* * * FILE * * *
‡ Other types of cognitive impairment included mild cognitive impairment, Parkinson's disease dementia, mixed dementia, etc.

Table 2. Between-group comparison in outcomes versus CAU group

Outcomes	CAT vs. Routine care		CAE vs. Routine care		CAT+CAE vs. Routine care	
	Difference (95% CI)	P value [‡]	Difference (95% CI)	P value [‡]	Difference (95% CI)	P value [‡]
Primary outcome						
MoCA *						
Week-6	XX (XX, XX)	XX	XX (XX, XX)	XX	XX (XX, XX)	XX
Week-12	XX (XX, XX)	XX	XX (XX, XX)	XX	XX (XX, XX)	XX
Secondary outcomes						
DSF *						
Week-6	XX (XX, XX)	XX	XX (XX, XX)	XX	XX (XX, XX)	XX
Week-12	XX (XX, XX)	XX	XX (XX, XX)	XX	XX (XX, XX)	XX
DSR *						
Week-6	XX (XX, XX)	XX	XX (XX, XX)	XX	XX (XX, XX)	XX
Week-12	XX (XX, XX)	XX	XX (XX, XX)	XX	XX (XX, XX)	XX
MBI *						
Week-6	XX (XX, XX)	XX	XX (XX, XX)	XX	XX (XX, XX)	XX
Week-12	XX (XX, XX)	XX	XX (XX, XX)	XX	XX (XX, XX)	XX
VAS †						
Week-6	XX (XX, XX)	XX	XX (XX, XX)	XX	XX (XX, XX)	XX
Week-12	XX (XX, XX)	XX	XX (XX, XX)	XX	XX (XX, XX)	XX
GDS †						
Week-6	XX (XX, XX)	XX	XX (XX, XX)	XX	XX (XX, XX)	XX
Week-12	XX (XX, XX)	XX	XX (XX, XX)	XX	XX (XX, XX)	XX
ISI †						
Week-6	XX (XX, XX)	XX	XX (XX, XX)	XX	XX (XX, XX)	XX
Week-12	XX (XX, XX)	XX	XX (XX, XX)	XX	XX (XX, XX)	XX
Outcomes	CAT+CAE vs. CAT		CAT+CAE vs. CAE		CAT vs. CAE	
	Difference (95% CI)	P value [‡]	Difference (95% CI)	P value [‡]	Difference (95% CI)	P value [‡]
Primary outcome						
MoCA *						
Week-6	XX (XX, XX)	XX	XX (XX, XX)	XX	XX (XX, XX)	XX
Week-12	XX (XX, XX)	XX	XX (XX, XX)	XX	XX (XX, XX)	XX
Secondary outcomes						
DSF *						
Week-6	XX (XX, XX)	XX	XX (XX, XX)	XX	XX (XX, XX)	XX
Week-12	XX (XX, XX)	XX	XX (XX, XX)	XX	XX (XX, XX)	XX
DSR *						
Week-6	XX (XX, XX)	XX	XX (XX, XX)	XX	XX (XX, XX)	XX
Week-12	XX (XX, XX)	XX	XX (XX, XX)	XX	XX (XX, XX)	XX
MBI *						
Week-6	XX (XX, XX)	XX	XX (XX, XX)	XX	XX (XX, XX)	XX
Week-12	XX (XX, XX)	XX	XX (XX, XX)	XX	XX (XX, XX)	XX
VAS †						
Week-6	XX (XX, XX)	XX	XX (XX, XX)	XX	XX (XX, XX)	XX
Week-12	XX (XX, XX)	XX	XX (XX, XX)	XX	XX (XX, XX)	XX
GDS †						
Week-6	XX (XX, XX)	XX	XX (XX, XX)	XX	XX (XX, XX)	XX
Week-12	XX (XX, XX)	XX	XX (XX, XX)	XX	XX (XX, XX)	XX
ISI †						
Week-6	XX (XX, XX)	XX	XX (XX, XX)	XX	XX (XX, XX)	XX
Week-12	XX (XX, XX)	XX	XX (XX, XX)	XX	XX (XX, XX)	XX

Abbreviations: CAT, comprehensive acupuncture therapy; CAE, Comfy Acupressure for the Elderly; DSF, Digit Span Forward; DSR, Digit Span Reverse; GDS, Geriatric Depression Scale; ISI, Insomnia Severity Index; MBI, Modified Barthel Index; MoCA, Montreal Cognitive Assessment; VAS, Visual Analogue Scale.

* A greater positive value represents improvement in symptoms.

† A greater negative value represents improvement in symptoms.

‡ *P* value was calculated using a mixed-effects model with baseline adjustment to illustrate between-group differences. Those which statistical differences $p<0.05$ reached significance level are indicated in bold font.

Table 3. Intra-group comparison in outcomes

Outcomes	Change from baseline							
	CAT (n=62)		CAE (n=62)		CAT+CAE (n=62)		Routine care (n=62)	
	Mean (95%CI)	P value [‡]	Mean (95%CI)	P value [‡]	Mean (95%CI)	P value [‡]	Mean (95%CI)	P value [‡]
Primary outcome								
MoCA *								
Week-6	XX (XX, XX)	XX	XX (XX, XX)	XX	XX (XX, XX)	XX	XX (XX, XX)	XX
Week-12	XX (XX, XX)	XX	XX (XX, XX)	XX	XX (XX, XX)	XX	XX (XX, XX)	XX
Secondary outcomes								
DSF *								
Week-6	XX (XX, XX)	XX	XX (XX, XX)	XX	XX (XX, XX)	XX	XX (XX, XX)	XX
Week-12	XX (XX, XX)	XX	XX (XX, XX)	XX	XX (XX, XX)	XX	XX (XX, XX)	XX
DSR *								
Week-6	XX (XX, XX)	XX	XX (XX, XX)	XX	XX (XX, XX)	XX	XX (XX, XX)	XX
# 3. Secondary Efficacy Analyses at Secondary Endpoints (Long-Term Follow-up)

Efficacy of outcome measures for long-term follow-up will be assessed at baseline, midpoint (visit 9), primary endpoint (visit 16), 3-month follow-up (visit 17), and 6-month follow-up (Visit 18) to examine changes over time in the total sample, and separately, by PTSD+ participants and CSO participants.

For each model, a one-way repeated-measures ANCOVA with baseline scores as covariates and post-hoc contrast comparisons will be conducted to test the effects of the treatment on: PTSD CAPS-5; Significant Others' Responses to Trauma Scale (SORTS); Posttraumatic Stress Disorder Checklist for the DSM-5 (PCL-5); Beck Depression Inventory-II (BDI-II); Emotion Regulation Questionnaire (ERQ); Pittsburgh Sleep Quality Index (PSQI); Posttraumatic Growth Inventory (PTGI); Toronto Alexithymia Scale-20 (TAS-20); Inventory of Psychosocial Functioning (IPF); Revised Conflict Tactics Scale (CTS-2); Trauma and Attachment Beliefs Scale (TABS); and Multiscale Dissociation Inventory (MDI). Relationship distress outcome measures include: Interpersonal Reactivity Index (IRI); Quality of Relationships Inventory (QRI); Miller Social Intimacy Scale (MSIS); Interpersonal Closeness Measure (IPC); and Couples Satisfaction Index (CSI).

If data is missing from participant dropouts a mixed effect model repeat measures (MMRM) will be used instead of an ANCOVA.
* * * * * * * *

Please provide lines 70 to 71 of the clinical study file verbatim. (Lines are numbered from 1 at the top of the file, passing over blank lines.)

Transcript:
Week-6	XX (XX, XX)	XX	XX (XX, XX)	XX	XX (XX, XX)	XX	XX (XX, XX)	XX
# 3. Secondary Efficacy Analyses at Secondary Endpoints (Long-Term Follow-up)